Around 1750 the young ‘Capability’ Brown was called in to advise on the garden at Packington, some 20 miles away, & a rough outline drawing of Charlecote’s house & garden appears on the back of one of his designs for Packington. However, it was not until 1757, that Mr Brown came to Charlecote to create a new cascade where the little river Dene met the Avon in the parkland. Three years after building the cascade "Bachelor" George Lucy made the following agreement with Brown:
Article 1. to widen the River Avon
Article 2. to sink the fosse (ha-ha) round the meadow, to make a sufficient fence against the deer
Article 3. to fill up all the ponds on the north front of the house, to alter the slopes & give the whole a natural, easy & corresponding level with the house on every side
Once the unfashionable water garden had been filled in, Brown created a raised lawn & planted it with the cedars of Lebanon.

Wednesday, April 4, 2018

17C Portraits - Families Head Outside as Man Becomes "the Interpreter of Nature"

The Renaissance, from the 14-17C, marked a turning point in portraiture. Renaissance artists began to paint secular scenes, breaking away from the dominant religious art of medieval painters. Partly out of interest in the natural world & partly out of nostalgia for classical Greece & Rome, portraits became valued as symbolic & allegorical objects & as depictions of earthly success & status. The period in Europe was the cultural bridge between the Middle Ages & modern history. The relationship between man & nature was evolving as Francis Bacon (1561-1626) promoted man as "the minister & interpreter of nature." Portraits began to depict the wealthy & the middle class in natural landscapes & in more formal garden settings, where man was obviously controlling the nature around him.  Thus, the Renaissance garden became as much as symbol of the owner's wealth & culture as his house or art collection.
1745 copy of 1625 original by Cornelis Janssens van Ceulen (British artist, 1593-1661) The Capel Family pose safely on a draped terrace with their complicated garden in the background. Arthur Capel 1st Baron Capel of Hadham,his wife, Elizabeth Morrison and their children, Mary, Henry, Charles, Elizabeth and Arthur. In 1632, Hadham Hall was inherited by Arthur Capel, who made many additions and alterations to the property. These included the building of a Banqueting Hall that fully enclosed the courtyard to form a quadrangle, and an Italian garden. This he embellished with four fountains, classical statues, and a large terrace overlooking the deer park and woods. 

This painting is a c 1745 copy of a larger 1625 original. It is thought that the this copy was made for one of the daughters in the painting, Bridget. She was married & would have taken this painting with her, when she moved to her husband's house, Croxteth Hall, Liverpool. The "original" still hangs at Charlecote Park in Warwickshire, the ancestral home of the Lucy family. The painting shows Sir Thomas & his wife, Alice, with 7 of their 13 children. The 2 boys at the front of the painting are wearing petticoats. This was usual for the time, when boys were not "breeched;" until they were aged between 4-7. Their their bodices (top of their dress) are like their father's doublet (his short, tight jacket), not like their mother's dress. The baby at the back of the picture is probably a boy whose clothes are made from the same material as the brothers' clothes. The eldest boy on the left, Spencer Lucy, is probably between 10 & 13 years of age. At the time boys of this age were dressed as young adults rather than as children. The faces of the family would have been painted from individual studies. The clothing may have been arranged on a dummy or another stand-in figure. This would have meant that the family, & in particular the children, would not have had to sit for any uncomfortable length of time.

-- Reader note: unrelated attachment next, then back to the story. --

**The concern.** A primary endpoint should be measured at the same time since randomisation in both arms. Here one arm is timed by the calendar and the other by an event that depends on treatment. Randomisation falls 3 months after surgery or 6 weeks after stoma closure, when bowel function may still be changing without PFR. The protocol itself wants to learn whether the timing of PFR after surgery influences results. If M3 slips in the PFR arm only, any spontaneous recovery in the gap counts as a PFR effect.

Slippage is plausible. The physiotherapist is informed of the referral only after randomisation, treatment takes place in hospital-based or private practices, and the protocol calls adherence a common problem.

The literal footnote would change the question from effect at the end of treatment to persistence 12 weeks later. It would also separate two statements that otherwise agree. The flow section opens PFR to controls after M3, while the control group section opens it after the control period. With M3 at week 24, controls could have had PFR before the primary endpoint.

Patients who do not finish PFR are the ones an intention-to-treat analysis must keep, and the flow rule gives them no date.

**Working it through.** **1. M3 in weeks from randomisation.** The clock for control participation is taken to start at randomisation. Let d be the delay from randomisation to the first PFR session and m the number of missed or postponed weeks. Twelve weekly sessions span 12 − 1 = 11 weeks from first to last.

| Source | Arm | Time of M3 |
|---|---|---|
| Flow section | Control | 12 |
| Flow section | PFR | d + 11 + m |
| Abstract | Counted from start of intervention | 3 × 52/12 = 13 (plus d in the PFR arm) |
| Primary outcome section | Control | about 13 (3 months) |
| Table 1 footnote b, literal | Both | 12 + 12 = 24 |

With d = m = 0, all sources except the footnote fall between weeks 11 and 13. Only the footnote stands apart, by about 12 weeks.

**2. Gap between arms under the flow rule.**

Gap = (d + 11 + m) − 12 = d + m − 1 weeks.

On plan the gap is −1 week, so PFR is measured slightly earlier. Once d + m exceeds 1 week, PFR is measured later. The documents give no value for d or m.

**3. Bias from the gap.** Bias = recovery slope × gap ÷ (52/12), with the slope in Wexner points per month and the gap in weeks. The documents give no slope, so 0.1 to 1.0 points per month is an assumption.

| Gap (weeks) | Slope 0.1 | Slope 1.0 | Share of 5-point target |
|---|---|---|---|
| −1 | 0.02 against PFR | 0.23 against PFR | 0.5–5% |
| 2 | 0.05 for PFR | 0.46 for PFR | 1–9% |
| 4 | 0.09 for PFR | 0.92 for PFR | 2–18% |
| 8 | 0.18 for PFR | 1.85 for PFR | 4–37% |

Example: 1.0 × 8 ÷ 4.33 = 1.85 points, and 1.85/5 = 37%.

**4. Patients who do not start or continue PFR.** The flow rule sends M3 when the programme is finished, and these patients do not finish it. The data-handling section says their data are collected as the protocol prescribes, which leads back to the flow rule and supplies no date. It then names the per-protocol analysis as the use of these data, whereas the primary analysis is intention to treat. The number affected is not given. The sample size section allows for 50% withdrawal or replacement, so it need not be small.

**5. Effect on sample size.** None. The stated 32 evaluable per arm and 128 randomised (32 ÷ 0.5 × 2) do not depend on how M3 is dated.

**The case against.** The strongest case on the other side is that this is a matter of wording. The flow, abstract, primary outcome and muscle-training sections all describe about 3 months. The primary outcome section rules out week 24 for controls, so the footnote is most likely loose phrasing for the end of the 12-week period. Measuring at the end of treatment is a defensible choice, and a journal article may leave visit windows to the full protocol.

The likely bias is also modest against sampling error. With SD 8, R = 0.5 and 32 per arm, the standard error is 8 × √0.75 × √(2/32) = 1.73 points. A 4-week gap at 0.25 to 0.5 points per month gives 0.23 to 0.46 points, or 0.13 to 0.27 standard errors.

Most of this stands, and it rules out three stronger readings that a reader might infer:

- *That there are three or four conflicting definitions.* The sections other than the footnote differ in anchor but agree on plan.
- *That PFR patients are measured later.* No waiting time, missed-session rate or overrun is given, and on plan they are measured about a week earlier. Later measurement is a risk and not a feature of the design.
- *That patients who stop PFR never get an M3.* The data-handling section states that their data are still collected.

Monday, April 2, 2018

17C Portraits - Families Head Outside as Man Becomes "the Interpreter of Nature"

The Renaissance, from the 14-17C, marked a turning point in portraiture. Artists began to paint secular scenes, breaking away from the dominant religious art of medieval painters. Partly out of interest in the natural world & partly out of nostalgia for classical Greece & Rome, portraits became valued as symbolic & allegorical objects & as depictions of earthly success & status. The period in Europe was the cultural bridge between the Middle Ages & modern history. The relationship between man & nature was evolving as Francis Bacon (1561-1626) promoted man as "the minister & interpreter of nature." Portraits began to depict the wealthy & the middle class in natural landscapes & in more formal garden settings, where man was obviously controlling the nature around him.
1600s Unknown Flemish artist, A Dutch Family on a fairly safe Garden Terrace with Nature in the Background